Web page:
I started out life immersed in pre-Vatican II Catholicism, [Pope] Pius XII, Latin liturgy, the whole thing, but by the time I left the Christian Brothers, I had decided that philosophy was the only earnest way of thinking, without the trappings of authority. Especially "continental philosophy" because it had the same passion that I had found in religion, the same "restless heart" of Augustine, but without the dogmas of religion.
Then, in writing The Prayers and Tears of Jacques Derrida (1997), I discovered someone who had put his finger on the very nerve of religion even while, as he said of himself, he "rightly passed for an atheist." That was the breakthrough, the turning point, religion without religion. There is something going on in religion, a desire beyond desire, a hope against hope, a faith that cannot be contracted into religion, into a particular set of "religious beliefs." That brought me "back" to religion, back to where I started, but differently, this time to a certain nondogmatic repetition or reinvention of religion.
So, a theologian, if you like, but with a theology I always qualify as "weak" or "radical" or, lately, as "theopoetics," describing a religion without religion that is available to anyone who wants to think about the human condition in a radical way. So there is a discontinuity with my beginnings but not a breach.
Over the years you have returned to the writings of St. Paul and other scriptural texts in your projects. I have often found that one of the impressive aspects of your work has been how seriously you take the content of the texts themselves. While others might be inclined to view your provocations negatively, I have always seen your philosophical and theological reflections as a deep and sincere engagement with what Christians claim to believe. What do you think believers and unbelievers alike can get out of engaging these texts?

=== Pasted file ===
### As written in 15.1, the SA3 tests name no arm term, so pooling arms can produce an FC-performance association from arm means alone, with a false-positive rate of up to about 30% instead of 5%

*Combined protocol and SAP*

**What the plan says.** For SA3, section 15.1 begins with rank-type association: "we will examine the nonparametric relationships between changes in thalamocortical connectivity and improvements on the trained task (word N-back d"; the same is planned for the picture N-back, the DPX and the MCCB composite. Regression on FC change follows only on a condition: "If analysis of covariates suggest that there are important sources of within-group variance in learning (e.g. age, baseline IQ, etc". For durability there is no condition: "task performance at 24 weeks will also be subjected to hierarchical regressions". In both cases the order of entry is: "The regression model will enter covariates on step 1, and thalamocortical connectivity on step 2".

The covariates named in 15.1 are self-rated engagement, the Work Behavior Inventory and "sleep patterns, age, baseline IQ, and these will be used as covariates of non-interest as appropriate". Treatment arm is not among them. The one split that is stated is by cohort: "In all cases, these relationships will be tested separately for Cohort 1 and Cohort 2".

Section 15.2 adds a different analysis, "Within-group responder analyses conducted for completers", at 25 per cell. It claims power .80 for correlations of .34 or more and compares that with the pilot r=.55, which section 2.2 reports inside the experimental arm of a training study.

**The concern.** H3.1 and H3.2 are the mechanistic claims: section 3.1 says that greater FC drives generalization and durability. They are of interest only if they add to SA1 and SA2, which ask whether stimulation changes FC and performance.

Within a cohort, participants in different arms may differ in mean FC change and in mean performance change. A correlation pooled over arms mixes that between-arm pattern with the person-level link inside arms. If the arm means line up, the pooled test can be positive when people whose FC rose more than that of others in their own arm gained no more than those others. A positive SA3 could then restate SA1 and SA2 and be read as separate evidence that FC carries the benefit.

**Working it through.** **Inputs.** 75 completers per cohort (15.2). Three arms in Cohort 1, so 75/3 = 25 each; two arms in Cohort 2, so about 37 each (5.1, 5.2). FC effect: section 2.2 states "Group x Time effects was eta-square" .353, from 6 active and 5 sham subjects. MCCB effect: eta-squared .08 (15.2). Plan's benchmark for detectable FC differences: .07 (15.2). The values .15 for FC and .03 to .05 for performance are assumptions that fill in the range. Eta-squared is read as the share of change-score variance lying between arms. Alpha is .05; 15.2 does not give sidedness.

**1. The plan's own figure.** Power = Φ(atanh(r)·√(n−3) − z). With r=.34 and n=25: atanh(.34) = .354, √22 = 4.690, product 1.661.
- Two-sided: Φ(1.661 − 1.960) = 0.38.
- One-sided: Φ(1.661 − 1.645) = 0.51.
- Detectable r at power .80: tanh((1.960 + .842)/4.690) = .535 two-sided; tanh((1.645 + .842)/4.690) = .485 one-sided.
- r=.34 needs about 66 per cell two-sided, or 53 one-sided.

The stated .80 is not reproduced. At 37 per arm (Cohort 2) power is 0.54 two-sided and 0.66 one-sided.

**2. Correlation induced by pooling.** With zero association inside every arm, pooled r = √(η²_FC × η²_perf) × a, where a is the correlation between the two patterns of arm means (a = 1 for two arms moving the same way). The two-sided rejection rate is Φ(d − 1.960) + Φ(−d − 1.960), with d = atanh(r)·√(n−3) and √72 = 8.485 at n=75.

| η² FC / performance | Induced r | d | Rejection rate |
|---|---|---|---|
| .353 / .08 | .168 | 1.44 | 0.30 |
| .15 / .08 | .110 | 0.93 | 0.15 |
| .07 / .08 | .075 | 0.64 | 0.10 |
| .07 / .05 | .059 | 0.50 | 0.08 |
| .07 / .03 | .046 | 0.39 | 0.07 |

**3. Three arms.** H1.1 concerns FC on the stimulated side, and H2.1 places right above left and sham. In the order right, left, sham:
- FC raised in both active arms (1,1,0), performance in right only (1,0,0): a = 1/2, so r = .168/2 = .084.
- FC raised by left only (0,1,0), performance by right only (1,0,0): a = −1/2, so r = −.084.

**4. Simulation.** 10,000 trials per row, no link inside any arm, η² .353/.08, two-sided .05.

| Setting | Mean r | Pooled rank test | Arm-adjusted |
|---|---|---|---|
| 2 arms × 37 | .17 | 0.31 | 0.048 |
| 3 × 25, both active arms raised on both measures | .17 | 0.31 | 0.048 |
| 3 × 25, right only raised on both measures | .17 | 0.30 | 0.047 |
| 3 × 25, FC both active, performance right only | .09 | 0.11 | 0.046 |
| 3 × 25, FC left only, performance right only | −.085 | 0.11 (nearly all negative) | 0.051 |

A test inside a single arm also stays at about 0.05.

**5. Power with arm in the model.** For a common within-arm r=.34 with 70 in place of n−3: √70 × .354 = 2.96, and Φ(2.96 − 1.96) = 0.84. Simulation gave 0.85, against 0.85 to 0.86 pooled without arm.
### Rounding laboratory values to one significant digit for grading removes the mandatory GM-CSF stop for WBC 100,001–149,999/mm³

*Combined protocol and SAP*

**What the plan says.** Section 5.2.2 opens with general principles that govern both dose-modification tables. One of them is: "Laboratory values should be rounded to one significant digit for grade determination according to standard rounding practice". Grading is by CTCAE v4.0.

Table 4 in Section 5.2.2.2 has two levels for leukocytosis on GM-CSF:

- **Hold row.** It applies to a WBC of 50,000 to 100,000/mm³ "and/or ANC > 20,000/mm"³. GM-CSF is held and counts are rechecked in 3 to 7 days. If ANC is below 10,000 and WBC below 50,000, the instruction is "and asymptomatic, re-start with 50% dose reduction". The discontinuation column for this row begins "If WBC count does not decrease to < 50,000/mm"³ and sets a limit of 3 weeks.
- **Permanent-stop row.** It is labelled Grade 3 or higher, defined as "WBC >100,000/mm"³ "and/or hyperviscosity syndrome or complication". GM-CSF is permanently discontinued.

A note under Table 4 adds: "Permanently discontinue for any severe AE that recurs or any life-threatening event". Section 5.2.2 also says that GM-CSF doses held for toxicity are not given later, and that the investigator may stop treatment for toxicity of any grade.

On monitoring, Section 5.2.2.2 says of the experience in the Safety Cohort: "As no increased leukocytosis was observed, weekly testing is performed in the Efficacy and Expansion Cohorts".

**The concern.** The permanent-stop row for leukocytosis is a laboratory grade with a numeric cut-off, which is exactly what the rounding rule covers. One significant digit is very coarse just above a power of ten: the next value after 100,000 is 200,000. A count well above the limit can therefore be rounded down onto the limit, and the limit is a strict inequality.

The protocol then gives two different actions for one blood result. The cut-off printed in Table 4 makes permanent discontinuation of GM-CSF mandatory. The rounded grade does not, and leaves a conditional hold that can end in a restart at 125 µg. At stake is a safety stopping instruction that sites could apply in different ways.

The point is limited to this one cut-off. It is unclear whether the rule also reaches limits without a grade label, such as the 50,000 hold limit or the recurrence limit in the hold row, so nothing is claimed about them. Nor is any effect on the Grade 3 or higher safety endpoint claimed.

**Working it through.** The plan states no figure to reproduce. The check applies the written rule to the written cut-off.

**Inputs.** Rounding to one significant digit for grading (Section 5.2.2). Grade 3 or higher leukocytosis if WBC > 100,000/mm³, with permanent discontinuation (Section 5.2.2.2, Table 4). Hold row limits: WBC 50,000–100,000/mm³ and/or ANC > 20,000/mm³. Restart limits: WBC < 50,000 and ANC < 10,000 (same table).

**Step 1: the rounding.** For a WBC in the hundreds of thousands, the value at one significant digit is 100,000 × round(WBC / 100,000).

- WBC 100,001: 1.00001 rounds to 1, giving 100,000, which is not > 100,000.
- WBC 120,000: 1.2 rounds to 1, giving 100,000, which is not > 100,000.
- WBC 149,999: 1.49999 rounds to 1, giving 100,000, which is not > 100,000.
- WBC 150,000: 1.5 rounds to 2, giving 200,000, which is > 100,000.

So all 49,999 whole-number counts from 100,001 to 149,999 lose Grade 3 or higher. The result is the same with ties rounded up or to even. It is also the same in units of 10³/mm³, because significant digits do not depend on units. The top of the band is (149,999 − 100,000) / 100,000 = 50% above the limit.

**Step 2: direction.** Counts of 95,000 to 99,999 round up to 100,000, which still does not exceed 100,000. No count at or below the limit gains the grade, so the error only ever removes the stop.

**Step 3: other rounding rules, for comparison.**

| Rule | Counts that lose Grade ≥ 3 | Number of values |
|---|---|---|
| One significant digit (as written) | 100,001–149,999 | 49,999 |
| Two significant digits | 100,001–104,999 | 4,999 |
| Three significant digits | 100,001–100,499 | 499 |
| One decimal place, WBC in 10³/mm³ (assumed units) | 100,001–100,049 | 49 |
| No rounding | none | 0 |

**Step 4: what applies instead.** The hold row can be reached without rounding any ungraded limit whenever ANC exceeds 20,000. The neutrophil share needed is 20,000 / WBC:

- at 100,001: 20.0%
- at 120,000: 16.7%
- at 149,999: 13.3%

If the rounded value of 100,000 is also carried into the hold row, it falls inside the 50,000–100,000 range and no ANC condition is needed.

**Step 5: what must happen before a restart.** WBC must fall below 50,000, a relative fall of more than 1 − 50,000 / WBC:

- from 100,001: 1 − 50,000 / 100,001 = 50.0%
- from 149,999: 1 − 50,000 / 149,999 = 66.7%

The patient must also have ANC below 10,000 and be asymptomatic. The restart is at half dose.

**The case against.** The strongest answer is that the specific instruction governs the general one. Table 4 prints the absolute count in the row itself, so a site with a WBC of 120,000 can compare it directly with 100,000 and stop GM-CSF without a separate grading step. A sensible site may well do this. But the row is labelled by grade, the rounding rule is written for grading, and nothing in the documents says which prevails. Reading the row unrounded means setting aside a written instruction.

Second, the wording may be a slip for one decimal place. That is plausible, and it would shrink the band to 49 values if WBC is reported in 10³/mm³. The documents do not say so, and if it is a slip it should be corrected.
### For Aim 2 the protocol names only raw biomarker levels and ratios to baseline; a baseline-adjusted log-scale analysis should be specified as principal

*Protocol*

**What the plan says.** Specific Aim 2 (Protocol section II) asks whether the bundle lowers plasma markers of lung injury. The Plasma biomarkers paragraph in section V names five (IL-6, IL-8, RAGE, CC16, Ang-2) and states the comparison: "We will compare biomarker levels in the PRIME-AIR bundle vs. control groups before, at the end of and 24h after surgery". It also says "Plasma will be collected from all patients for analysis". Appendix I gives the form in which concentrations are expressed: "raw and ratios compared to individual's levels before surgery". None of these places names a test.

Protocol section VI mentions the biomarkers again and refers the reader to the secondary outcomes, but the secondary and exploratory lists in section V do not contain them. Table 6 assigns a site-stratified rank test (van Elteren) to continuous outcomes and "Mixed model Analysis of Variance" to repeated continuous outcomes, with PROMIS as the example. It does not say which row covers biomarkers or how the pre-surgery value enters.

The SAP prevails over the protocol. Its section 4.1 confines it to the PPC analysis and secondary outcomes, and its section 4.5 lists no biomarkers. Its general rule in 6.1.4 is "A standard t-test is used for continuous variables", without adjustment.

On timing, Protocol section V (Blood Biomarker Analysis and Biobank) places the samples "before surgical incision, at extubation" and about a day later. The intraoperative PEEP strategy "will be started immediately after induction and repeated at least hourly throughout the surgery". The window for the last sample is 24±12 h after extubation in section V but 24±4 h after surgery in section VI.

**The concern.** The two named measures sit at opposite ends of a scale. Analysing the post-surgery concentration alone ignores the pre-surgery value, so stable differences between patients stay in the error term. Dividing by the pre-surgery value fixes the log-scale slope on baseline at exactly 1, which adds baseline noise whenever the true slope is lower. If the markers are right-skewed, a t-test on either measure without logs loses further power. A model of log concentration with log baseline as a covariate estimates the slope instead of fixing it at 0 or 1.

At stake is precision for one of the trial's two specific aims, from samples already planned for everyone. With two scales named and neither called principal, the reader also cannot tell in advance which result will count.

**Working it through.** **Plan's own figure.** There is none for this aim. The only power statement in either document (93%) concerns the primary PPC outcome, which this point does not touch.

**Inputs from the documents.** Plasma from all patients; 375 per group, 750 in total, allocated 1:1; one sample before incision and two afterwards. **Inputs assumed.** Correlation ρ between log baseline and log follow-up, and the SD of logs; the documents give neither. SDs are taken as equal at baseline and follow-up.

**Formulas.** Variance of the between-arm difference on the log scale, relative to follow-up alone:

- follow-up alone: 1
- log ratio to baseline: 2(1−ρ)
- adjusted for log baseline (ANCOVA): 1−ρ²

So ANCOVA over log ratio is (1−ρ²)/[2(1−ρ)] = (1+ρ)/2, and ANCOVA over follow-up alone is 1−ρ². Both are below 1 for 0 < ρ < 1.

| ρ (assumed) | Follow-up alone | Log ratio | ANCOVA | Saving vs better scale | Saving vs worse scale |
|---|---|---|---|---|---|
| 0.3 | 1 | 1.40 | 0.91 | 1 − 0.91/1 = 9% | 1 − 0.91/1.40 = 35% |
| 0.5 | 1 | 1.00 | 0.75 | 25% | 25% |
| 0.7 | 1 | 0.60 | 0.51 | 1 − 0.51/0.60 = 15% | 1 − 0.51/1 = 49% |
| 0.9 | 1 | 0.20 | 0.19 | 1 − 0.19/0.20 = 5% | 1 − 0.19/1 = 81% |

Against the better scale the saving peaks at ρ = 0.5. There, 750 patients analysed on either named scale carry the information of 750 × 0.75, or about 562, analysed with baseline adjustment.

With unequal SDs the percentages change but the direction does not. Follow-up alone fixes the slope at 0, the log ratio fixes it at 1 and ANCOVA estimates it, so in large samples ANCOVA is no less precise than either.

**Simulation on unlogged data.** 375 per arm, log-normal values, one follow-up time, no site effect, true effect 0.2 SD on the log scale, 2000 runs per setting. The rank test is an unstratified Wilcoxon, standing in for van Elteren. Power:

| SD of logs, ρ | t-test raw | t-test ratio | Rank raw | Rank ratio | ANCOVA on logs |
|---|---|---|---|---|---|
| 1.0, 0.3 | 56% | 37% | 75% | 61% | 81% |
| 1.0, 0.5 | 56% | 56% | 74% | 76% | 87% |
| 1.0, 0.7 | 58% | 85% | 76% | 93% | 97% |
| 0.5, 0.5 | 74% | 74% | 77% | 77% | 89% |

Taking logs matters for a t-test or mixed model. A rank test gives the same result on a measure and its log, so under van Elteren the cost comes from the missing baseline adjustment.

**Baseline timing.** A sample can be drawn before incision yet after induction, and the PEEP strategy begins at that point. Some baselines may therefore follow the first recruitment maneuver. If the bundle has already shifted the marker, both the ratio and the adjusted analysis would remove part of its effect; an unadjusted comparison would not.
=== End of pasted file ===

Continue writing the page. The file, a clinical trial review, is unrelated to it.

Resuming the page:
However "radical" one tries to be, one is always radicalizing something. One always has a detectable pedigree, which for me is my Christian inheritance, my "tradition," which is, after all, the "Catholic principle," right? So I read the sayings and parables of Jesus about the "kingdom of God" earnestly, listening to them, not as some supernatural dictum dropped from the sky but as a poem about the human condition of which Jesus is the poet, as a head-turning insight into a unique and haunting form of life, one that scandalizes the "world" — the powers that be, the ones with the money and the power — and turns it upside down (the first are last, love your enemies, and so forth), like some kind of sacred "Alice in Wonderland."
I read Paul the same way, especially 1 Corinithians 1, which I think is the most explosive text in the New Testament, which poses a paradox for an institutional church which must proceed with a profound distrust of worldly power. This is revelation, a life-transforming vision, but in the lower case, not a capitalized Revelation, which mystifies it. In radical theology, these texts can speak for themselves. They pay their own way. They don't need a supernatural backup, or to be enforced with supernatural threats and promises. They provide an intuition into what is going on in the name of God, which we do not find in the philosophers. As Paul says, the philosophers would think this foolishness.
"St. Paul writing at his desk" by French artist Claude Vignon (Artvee)
In What to Believe? you open with a chapter titled " 'God' Does Not Exist" and talk about "theological atheism." Quickly the reader realizes that you're not denying the reality of the divine or transcendent per se, so how do you mean such a (seemingly) bold statement?
Atheism is a function of the theos [Greek for "God"] you have in mind. The Athenians thought Socrates was an atheist because he didn't think the moon was a god, and the Romans thought the Jews and Christians were atheists about the Roman gods. I am an atheist about the God of supernaturalism, the transcendent deity outside space and time, our ally in the sky who will cure cancer and get the plastic bottles out of the ocean, just so long as we pray hard enough and give up treats for Lent.
To that God — in this book I call it "𝕲𝖔𝖉," in the Latin Gothic script of the missals we used when I was a child — the "right religious and theological response" is atheism, as Paul Tillich put it. I approach the name of God — this word has a long and complex history and it has not always functioned like this, in the singular, as a proper name — as a way to name the very depths of our experience, as a limit-word, one we use when we come up against the mystery of our lives, of which the supreme being of classical theology is a reification or personification. The name of God gives form and figure to our deepest aspirations, to what we desire with a desire beyond any particular desire, to the point of excess in experience, not to a transcendence beyond experience. It is not the name of "the answer," as the bumper stickers have it, but the question.